5.3.5. Using Length Units

The font-size can be set using any of the length values discussed in detail in Chapter 3, "Units and Values". In a 72 dots-per-inch (dpi) environment, all of the following font-size declarations should be equivalent: {font-size: 36pt;}   /* assuming 72 dpi, these are all the same thing */
P.two {font-size: 3pc;}
P.three {font-size: 0.5in;}
P.four {font-size: 1.27cm;}
P.five {font-size: 12.7mm;}

Correct display assumes that the user agent knows how many dots per inch are used in the display medium. Different user agents make different assumptions -- some based on the operating system, some based on preferences settings, and some based on the assumptions of the programmer who wrote the user agent. However, the five lines should always be the same size. So, while the result may not exactly match reality (for example, the actual size of P.three may not be half an inch), the measures should all be consistent to one another.

There is one more value that is potentially the same as those just discussed, and that's 36px , which would be the same physical distance if the display medium is 72 pixels per inch (ppi). However, there are very few monitors with that setting anymore. Most are much higher, in the range of 96 dpi to 120 ppi. Despite this, many Macintosh web browsers tend to treat points (pt) and pixels (px) as though they were equivalent, so the values 14pt and 14px may look the same on a Macintosh. This is not the case, however, for Windows and other platforms, which is one of the primary reasons why points can be a very difficult measure to use in document design.

The variations between operating systems are a primary reason why many authors choose to use pixel values for font sizes. This approach is especially attractive when mixing text and images together on a web page, since text can (in theory) be set to the same height as graphic elements on the page by declaring font-size: 11px; or something similar, as illustrated by Figure 5-23.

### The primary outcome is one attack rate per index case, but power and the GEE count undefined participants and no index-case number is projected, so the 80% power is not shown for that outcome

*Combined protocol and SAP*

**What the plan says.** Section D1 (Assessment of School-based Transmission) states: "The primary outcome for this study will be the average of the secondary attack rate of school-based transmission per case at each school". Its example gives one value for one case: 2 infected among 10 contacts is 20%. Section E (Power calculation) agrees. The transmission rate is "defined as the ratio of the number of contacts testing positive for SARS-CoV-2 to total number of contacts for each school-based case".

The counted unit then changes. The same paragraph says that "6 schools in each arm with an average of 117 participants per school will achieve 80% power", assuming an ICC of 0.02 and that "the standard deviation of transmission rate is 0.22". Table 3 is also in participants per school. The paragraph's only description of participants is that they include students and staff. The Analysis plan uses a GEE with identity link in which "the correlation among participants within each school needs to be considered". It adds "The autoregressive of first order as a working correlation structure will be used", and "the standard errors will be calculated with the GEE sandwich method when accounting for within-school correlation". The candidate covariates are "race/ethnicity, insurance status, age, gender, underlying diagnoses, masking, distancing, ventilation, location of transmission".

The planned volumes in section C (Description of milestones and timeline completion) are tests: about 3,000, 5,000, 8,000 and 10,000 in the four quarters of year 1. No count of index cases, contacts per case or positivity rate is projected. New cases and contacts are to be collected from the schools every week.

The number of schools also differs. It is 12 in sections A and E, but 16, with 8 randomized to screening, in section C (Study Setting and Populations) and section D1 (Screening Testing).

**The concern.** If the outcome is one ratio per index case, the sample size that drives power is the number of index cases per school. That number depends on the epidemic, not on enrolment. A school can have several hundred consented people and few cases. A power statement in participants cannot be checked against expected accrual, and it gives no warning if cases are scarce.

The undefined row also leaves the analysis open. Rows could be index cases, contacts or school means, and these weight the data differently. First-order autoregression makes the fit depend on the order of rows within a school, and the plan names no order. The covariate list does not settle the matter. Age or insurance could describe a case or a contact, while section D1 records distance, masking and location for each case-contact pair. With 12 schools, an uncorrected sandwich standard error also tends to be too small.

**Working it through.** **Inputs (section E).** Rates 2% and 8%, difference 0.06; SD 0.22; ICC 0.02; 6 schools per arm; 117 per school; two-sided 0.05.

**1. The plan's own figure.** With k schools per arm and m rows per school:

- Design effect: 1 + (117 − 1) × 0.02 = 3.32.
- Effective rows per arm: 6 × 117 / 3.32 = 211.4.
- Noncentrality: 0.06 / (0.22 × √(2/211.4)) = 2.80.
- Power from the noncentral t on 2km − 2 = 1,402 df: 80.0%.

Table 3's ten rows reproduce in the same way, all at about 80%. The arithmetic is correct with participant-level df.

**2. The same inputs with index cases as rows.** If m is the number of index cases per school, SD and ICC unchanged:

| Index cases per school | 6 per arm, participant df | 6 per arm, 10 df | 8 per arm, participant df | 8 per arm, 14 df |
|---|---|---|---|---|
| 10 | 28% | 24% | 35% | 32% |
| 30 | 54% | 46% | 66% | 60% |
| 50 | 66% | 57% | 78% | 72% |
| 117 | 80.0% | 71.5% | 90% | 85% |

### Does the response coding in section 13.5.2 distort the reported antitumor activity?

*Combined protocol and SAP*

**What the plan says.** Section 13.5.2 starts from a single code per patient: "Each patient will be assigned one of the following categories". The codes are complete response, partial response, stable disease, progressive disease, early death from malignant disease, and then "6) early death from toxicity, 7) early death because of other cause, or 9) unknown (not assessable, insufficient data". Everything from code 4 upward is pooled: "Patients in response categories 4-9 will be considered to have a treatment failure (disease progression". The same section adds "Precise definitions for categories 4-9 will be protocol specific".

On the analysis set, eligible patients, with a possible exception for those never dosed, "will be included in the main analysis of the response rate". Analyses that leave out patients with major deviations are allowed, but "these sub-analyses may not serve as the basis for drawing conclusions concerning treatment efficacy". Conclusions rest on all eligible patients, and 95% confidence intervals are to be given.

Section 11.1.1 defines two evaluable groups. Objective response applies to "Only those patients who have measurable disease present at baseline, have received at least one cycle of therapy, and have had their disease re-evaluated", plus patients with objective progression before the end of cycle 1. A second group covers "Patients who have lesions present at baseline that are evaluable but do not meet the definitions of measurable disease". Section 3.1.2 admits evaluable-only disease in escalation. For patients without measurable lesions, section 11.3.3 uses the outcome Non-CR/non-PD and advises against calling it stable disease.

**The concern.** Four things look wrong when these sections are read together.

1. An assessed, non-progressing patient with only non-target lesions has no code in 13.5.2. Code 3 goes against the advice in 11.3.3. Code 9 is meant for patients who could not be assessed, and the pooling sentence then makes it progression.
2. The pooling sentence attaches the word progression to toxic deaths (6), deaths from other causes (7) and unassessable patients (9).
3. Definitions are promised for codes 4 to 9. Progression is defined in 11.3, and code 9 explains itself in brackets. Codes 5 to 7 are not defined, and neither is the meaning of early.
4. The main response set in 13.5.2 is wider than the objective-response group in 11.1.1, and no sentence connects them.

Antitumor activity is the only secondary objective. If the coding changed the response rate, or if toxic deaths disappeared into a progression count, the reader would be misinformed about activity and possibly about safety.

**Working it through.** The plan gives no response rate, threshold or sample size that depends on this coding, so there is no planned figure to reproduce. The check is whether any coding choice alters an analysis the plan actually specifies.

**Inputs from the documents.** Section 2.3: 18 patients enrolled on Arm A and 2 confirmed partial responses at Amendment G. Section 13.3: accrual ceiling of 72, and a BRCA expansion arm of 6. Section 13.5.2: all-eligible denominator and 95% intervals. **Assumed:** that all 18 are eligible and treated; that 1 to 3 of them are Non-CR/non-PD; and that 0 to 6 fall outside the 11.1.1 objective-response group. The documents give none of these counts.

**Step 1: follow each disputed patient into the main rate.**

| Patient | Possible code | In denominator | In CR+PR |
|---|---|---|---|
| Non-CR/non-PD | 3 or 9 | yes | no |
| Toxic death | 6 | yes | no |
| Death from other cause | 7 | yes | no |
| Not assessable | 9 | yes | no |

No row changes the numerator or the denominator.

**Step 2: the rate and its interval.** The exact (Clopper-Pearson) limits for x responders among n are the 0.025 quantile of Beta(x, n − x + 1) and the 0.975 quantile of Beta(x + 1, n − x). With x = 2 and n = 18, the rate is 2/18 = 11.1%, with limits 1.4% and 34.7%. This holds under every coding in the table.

Figure 5-23

Figure 5-23. Keeping text and graphics in scale with pixel sizes

Using pixel measures is certainly one way to get "consistent" results with font-size (and, indeed, with any length at all), but remember what can happen when a user agent mistakenly defines "pixel" to be the same as "smallest dot." In a 300-dpi environment, that will make text nearly twenty times smaller than was likely intended. In addition, pixel-sized text will be of different physical sizes on different monitors, and under different resolutions, such that any use of px for measurements effectively prohibits the use of measurements such as in and cm within the same document. In fact, if you're designing for display in a web browser, it's generally best to avoid length units altogether. The other approaches shown in this chapter, such as keywords and percentages, are a much more robust (and user-friendly) way to go.

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font that has been declared to be italic may switch from being italic to oblique depending on the actual size of the font. The display of Times on a Macintosh, for example, is as shown in Figure 5-27, and the only difference there is a single point in size.

Figure 5-27

Figure 5-27. Same font, same style, different sizes

There isn't much that can be done about this, unfortunately, save better font handling by operating systems. Usually, the italic and oblique fonts look exactly the same in web browsers.which we're accustomed. In hexadecimal numbering, the valid digits are 0 through 9 and A through F. Once you've reached F, the next number is 10. Thus, a child learning to count in hex would learn this basic progression:

I realize that it may be a bit weird to think of letters as numbers, but that's how it works in hex. The digits A through F are actually just symbols -- they could have been anything. Someone just decided that letters would be

Figure 6-39

Figure 6-39. Centering the background image using percentages

In order to understand this concept, let's examine this processin closer detail. When you center a background image in an element,the point in the image which can be described as50% 50% is lined up with thepoint in the element that can be described the same way. This isshown in Figure 6-40.

Figure 6-40

Figure 6-40. Lining up the center of the image with the center of the browser window

Thus, if you want to place a single background image a third of the